The cost of all this, Mr. Crews estimates, is $1.8 trillion annually—that's on top of the federal government's $3.5 trillion in outlays, so it is equivalent to an invisible 65% surcharge on your federal taxes, or nearly 12% of GDP. Especially invidious is the fact that the costs of regulation for small businesses (those with fewer than 20 employees) are 36% higher per employee than they are for bigger firms.".. Source: Wall Street Journal
Keywords: United States, Regulation, Cost of Regulation
MIT researcher Wei Pan about why many cities grow more than linearly:
..."There have been plenty of theories. Adam Smith famously figured that people become more productive when we’re able to specialize, each of us honing a separate area of expertise. And when lots of us elbow into cities, we’re able to specialize in ways that we can’t when a rural farmer must also double as his own butcher, accountant and milkmaid. Other economists have suggested that cities become great agglomerators of industry when factories cluster together around economies of scale and communal access to transportation.
"We think there’s an underlying completely different way of thinking here, which is very different from the economist’s way of thinking," says Pan, a doctoral candidate in computational social science in the MIT Media Laboratory's Human Dynamics Lab. Previous work by researchers at the Santa Fe Institute has proven the math behind the power of cities: As they grow in population, all kinds of positive outcomes like patents and GDP and innovation (and negative ones like STDs and crime) grow at an exponential factor of 1.1 to 1.3.".. Source: The Atlantic
Keywords: Economic Growth, Growth of Cities, Connected Economy, Innovation
.............. "Many believe that a financial crisis will force spending limits. But those probably won’t come until it’s too late to correct the system. The solution is to rebuild the legal restraints on federal activities using the Tenth Amendment and a rewritten debt limit that forces politicians to make spending choices across both discretionary and entitlement accounts." Source: Forbes
Read full article in Forbes
Keywords: Government Power, Government Spending
"The country's tepid growth in its gross domestic product isn't creating enough good jobs to build a strong middle class, according to a UCLA report released Wednesday.
"Growth in GDP has been positive, but not exceptional," UCLA economists wrote in their quarterly Anderson Forecast. "Jobs are growing, but not rapidly enough to create good jobs for all."
The report, which analyzed long-term trends of past recoveries, found that the long-anticipated "Great Recovery" has not yet materialized.
Real GDP growth — the value of goods and services produced after adjusting for inflation — is 15.4% below the 3% growth trend of past recoveries, wrote Edward Leamer, director of the UCLA Anderson Forecast. More robust growth will be necessary to bring this recovery in line with previous ones.
"It's not a recovery," he wrote. "It's not even normal growth. It's bad." read more in LA Times
Keywords: US Economy, US Recovery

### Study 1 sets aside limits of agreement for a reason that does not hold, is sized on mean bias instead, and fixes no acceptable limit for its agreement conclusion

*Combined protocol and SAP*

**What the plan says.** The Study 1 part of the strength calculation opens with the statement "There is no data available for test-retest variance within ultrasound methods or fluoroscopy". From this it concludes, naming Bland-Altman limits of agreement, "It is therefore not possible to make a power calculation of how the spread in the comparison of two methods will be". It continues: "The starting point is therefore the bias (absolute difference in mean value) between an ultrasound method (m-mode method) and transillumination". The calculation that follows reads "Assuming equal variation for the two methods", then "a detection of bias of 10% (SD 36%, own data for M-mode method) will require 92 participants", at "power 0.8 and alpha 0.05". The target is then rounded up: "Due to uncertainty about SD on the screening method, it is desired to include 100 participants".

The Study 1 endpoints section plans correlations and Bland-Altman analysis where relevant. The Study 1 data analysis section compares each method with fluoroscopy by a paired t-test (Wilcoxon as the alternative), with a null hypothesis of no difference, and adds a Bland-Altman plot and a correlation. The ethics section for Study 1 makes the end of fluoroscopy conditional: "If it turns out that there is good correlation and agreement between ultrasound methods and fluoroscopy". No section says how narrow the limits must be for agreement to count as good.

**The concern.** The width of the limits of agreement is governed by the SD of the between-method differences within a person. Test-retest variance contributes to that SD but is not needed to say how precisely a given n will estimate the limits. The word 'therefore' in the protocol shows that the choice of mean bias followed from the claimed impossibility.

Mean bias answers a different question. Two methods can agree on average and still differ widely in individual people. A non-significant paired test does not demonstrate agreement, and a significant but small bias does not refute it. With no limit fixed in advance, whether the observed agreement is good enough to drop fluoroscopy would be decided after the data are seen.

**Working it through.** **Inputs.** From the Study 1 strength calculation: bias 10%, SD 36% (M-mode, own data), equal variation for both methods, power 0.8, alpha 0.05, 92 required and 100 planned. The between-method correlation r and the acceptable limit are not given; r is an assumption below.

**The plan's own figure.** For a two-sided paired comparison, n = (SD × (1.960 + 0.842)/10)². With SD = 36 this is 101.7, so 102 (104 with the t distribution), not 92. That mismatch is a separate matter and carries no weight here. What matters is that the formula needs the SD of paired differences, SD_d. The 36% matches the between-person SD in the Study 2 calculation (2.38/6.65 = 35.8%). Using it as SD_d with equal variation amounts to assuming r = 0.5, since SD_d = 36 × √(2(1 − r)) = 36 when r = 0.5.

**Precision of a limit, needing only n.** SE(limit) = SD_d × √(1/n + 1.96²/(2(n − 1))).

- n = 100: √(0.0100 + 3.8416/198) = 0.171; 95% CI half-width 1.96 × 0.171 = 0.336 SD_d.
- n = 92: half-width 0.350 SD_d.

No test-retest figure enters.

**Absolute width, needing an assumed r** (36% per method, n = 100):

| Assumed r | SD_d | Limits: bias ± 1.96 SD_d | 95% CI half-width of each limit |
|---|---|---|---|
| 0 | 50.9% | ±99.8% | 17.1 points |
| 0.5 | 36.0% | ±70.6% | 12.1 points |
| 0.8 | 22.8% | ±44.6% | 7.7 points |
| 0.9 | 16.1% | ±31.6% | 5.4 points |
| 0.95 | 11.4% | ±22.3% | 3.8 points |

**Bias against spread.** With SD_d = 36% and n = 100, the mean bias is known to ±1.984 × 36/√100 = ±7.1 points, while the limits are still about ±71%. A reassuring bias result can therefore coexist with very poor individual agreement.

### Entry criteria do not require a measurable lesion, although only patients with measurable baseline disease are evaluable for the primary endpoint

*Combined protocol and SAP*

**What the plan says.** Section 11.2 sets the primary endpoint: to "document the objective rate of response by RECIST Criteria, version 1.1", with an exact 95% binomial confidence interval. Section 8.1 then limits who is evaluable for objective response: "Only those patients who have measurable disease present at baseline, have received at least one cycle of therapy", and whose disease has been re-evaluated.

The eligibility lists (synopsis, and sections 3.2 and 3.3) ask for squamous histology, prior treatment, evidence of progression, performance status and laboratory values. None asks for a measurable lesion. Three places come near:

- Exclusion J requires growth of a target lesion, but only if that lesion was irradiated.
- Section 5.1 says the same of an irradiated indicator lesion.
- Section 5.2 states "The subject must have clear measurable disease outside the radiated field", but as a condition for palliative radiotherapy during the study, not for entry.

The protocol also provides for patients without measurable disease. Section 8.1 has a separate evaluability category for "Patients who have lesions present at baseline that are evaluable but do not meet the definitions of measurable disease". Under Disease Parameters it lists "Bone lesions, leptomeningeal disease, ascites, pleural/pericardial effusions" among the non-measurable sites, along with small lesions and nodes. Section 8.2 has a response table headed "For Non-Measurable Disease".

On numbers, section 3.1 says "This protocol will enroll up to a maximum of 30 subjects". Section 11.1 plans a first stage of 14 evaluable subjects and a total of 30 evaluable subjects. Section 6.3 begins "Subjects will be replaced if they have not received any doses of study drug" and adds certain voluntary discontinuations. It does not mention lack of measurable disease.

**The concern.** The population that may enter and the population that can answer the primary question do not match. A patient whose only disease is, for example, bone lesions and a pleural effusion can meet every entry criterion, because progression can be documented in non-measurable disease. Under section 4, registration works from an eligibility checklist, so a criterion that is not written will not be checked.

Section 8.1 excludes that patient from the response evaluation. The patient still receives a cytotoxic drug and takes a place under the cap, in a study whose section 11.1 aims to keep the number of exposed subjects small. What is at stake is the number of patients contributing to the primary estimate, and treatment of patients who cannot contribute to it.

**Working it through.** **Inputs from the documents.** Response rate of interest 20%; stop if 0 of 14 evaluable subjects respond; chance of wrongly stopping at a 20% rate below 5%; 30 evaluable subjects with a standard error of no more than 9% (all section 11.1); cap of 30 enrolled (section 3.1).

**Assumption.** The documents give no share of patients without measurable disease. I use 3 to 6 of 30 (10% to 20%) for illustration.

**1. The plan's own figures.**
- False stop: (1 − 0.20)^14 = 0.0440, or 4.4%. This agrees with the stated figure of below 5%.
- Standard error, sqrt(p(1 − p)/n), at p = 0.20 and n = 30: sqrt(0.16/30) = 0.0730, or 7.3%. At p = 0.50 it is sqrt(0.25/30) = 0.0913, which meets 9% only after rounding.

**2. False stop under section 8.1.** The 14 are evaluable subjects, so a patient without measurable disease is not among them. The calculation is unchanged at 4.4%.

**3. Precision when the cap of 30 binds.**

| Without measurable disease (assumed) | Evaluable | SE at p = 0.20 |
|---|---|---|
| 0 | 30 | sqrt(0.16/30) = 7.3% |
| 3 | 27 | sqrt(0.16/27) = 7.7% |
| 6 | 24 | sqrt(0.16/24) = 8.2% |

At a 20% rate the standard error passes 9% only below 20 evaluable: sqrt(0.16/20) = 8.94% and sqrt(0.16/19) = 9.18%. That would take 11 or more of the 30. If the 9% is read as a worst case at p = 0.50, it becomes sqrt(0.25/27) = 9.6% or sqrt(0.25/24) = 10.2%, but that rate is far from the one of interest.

"With public confidence in the European project waning, the idea of initiating a ‘civil dialogue’ with the public emerged in the mid-1990s as a way of bolstering the EU’s democratic legitimacy.
Citizens have not been consulted directly, however. Instead they have been ventriloquised through ‘sock puppet’ charities, think tanks and other ‘civil society’ groups which have been hand-picked and financed by the European Commission (EC). These organisations typically lobby for closer European integration, bigger EU budgets and more EU regulation.
The composition of ‘civil society’ at the EU level is largely dictated by which groups the Commission chooses to fund. There has been a bias towards centre-left organisations, with a particular emphasis on those promoting policies that are unpopular with the public, such as increasing foreign aid, restricting lifestyle freedoms and further centralising power within EU institutions.
The EC’s favoured civil society organisations are also marked by a homogeneous worldview and similarity of jargon. The literature and websites of these groups suffocate the reader with vague rhetoric about ‘stakeholders’, ‘sustainability’, ‘social justice’, ‘capacity building’, ‘fundamental rights’, ‘diversity’, ‘equity’ and ‘active citizenship’.
Many of the groups which receive the Commission’s patronage would struggle to exist without statutory funding. For example, Women in Europe for a Common Future received an EC grant of €1,219,213 in 2011, with a further €135,247 coming from national governments. This statutory funding made up 93 per cent of its total income while private donations contributed €2,441 (0.2 per cent) and member contributions just €825 (0.06 per cent).
There is virtually no funding for organisations which seriously question the Commission’s direction of travel. By contrast, groups that favour closer union and greater centralisation are generously funded. The ‘Europe for Citizens’ programme which ‘gives citizens the chance to participate in making Europe more united, to develop a European identity, to foster a sense of ownership of the EU, and to enhance tolerance and mutual understanding’ has a €229 million budget for 2014-20.
Substantial EU funds are also used to support organisations that share the Commission’s environmentalist agenda. The Green 10 represent the largest of Europe’s environmental lobby groups, but dozens, if not hundreds, of like-minded ecological organisations also receive EU funding. The Commission freely admits that funds are given to environmental groups ‘to support policy development’.
Civil society groups in non-member countries are another funding priority for the Commission. In 2012/13, its Neighbourhood Civil Society Facility had a €22 million budget to be distributed to groups in Eastern Europe, North Africa and the Middle East, later increased to €45.3 million. Many Youth in Action grants have been given to projects in potential new member states such as ‘Unite Unite Europe!’ (Serbia), ‘Be Active, Be European!’ (Albania) and ‘Citizen of my country, citizen of my Europe!!’ (Kosovo).The EC’s policy of picking allies and supporting them with taxpayers’ money has made the system more elitist and less democratic."
Keywords: European Union, EU